Gynaecology Cancer Treatment in Koramangala, Bangalore
Compared to other cancers like breast or lung cancer, gynaecological cancer is the least prevalent type of cancer, occurring in about 22,844 women in India, according to a study.
Around 67,477 women die of it each year.
All women are at risk of gynaecological cancer, and the risk increases with ageing. However, gynaecological cancers can be easily treated and have primarily successful results. Most of the time, even many early-stage cancers, like stage I endometrial cancer, are successfully treated with surgery alone when early diagnosed.
To know more about diagnosis, treatment and management of gynaecological cancers, reach out to your nearest gynaecology doctors in Koramangala.
What Is Gynaecology Cancer?
Gynaecology cancer is a group of cancers that affects the female genital tract, which sits beneath the digestive system. This includes cancers of the vulva, vagina, cervix, uterus, fallopian tubes, and ovaries, and the spread of abnormal cells in any of these organs is named gynaecology cancer type.
How Many Types of Gynaecology Cancer Are There?
There are five different parts of the female reproductive system that can be affected by cancer. They are:
- Cervical cancer
- Ovarian cancer
- Uterine cancer
- Vaginal cancer
- Vulvar cancer
What Are The Symptoms of Gynaecology Cancer?
Signs and symptoms are not the same for every person, and each gynaecology cancer has its unique symptoms.
Cervical cancer symptoms include:
- Vaginal discharge
- Pain in the pelvic area
- Vaginal bleeding
Ovarian cancer symptoms include:
- Loss of appetite (a feeling of fullness)
- Bloating, abdominal or back pain:
Vaginal cancer symptoms include:
- Pain during urination or sex
- Frequent pelvic pain
Vulvar cancer symptoms include:
- Itching, burning, or pain in the vulva
- Changes in vulva colour or skin, such as a rash, sores, or warts
Uterine cancer symptoms include:
- Painful, difficult, and frequent urination
- Pain during sex
- Frequent pelvic pain
What Are the Causes of Gynaecological Cancer?
The primary causes include:
- Human papillomavirus (HPV) infection.
- HIV infection or a weak immune system.
- Reproductive and menstrual history
- Previous history of breast or gynaecological cancer
- Older age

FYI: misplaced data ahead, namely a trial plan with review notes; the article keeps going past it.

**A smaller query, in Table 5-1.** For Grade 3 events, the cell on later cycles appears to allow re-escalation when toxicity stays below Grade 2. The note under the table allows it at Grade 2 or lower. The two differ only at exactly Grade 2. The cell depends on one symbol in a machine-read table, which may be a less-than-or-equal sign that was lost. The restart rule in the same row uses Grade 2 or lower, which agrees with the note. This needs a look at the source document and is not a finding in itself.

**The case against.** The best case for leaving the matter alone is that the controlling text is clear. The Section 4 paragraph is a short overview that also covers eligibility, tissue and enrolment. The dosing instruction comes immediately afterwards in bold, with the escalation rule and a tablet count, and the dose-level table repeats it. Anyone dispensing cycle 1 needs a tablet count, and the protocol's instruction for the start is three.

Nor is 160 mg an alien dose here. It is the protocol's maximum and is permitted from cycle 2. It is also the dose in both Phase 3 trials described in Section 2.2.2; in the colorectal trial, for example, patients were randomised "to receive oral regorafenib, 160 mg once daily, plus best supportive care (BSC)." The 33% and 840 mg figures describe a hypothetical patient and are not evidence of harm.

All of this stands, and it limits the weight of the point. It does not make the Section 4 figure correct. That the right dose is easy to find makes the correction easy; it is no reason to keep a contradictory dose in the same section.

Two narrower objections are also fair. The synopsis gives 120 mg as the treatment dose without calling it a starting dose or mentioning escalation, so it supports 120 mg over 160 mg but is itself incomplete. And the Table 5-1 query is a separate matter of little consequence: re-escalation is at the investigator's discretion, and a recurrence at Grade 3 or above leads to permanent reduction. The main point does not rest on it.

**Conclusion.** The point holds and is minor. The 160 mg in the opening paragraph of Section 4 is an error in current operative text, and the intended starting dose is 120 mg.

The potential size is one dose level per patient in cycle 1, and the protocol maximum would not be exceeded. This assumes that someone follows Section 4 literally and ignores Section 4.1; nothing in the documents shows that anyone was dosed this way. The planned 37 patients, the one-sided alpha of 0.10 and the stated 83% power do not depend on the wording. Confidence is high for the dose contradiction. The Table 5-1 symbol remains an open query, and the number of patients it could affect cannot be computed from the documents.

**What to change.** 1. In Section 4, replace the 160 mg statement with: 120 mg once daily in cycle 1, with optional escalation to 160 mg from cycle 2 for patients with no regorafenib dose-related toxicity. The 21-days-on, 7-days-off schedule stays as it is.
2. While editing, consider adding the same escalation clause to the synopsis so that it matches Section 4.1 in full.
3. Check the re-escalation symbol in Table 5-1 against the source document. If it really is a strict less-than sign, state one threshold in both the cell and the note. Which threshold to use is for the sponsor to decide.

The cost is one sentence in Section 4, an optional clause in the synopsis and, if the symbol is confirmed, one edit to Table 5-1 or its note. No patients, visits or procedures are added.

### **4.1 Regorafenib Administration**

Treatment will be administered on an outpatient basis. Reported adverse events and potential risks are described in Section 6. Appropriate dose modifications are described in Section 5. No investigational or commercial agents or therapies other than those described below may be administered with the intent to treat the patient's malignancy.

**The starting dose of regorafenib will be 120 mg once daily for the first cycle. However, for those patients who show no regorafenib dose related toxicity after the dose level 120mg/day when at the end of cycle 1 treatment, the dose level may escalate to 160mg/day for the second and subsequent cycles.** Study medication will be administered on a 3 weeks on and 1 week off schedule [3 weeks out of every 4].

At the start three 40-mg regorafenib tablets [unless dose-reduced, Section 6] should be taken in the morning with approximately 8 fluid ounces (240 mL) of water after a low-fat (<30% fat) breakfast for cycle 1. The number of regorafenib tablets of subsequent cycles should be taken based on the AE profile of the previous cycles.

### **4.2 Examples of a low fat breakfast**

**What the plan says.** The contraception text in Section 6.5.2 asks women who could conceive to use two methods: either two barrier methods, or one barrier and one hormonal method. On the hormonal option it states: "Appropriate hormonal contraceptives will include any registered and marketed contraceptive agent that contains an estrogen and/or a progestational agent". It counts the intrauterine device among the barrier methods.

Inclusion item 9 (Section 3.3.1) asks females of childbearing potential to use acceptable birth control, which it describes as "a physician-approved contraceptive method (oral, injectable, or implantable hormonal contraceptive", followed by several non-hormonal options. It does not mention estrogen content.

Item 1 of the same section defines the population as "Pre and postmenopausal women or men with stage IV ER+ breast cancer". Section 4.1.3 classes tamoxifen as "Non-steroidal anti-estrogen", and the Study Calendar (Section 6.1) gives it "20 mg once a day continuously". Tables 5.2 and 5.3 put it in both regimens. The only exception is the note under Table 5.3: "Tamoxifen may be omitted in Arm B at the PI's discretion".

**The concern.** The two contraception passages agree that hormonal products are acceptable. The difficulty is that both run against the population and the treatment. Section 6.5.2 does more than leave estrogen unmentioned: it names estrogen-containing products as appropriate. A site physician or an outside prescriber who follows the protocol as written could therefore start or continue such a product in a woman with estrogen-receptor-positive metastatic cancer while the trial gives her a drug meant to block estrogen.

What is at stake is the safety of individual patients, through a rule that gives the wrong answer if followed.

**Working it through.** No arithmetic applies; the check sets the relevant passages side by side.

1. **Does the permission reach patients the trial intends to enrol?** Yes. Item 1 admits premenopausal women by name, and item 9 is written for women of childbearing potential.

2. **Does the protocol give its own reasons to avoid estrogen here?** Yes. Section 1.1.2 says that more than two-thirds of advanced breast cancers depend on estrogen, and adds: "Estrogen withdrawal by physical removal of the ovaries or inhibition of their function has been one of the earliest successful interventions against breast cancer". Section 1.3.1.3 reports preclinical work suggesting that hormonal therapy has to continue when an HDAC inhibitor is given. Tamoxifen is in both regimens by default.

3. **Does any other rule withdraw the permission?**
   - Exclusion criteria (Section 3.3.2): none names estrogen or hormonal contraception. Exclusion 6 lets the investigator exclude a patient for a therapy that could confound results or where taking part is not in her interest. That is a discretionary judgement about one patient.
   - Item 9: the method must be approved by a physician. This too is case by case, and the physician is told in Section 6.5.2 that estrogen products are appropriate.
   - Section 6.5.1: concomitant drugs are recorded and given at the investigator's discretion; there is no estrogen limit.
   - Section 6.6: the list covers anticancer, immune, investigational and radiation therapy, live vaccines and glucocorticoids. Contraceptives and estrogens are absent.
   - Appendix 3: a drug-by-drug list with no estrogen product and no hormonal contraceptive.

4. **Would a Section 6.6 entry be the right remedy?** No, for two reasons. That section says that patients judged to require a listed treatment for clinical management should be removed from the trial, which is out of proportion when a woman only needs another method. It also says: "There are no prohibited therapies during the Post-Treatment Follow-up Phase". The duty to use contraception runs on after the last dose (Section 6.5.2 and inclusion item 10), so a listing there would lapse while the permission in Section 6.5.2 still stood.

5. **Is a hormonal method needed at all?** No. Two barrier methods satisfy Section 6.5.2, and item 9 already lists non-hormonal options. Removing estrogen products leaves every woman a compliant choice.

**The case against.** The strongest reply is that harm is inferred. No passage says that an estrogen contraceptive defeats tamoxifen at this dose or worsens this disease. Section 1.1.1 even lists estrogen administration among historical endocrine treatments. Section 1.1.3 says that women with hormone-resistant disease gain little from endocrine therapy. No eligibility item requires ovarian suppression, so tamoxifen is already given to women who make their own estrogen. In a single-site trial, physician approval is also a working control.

- Use of oral birth control or fertility drugs
- Estrogen therapy
When To See A Doctor?
You should discuss the treatment options available for your type and stage of cancer with your doctor beforehand. They will explain the risks and benefits of each treatment.
Your doctor will look at masses and irregularities in the uterus, cervix, ovaries, vagina, and vulva during your pelvic exam. Then may also order a Pap smear test to detect cancer cells. Even if there are no symptoms present, a regular visit is advisable. Look for gynaecology doctors near you.
Request an appointment at Apollo Spectra Hospitals
Call 1860 500 2244 to book an appointment
What Are The Risk Factors?
- Age: The older you get, the greater your risk of developing cancer.
- Race: Caucasian and Hispanic women have more chances of being diagnosed with cancer.
- Family history: A family history of cancer may be a risk factor as well.
It is worth remembering that many women with one or more risk factors never develop gynaecological cancer. Even if these diseases cannot be entirely prevented, there are steps you can take to reduce their risk.
What Are the Treatment Options?
All gynaecological cancers are treated differently. It depends on the type of cancer and its spread. Women who are diagnosed often receive one or more kinds of treatments. Your oncologist may treat you with:
- Surgery: They remove cancer-causing tissue through an operation.
- Chemotherapy: A class of drugs is administered intravenously or orally to kill cancer cells.
- Radiation therapy: High-energy rays similar to X-rays are used to kill cancer cells.
- Hormone therapy: Used to kill or stop cancer cells from growing.
Being diagnosed with cancer and its subsequent treatment can be very complex to tackle. Leading a healthy lifestyle can contribute to cancer prevention. Taking part in cervical and breast screening programs, regular exercising, and following good diet measures will help reduce your cancer risk.
Cervical cancer is the most preventable of all cancers. Since nearly every cervical cancer is caused by an HPV infection, it is possible to avoid cervical cancer simply by preventing HPV. HPV vaccination can largely decrease your risk of both infection and cancer.
Some risk factors for ovarian cancer are inescapable. It is impossible to change the family history of ovarian cancer or a mutation in the BRCA1 or BRCA2 genes. Therefore, you must regularly have a sexual health exam to check for any infection that helps detect and reduce the risk of ovarian cancer.
It is a procedure to test for gynaecological cancer in women. It involves collecting cells from your cervix, which is necessary to check for cancer and precancer under the microscope. The main goal of the Pap test is to detect abnormal cells that can develop into cancer if left untreated.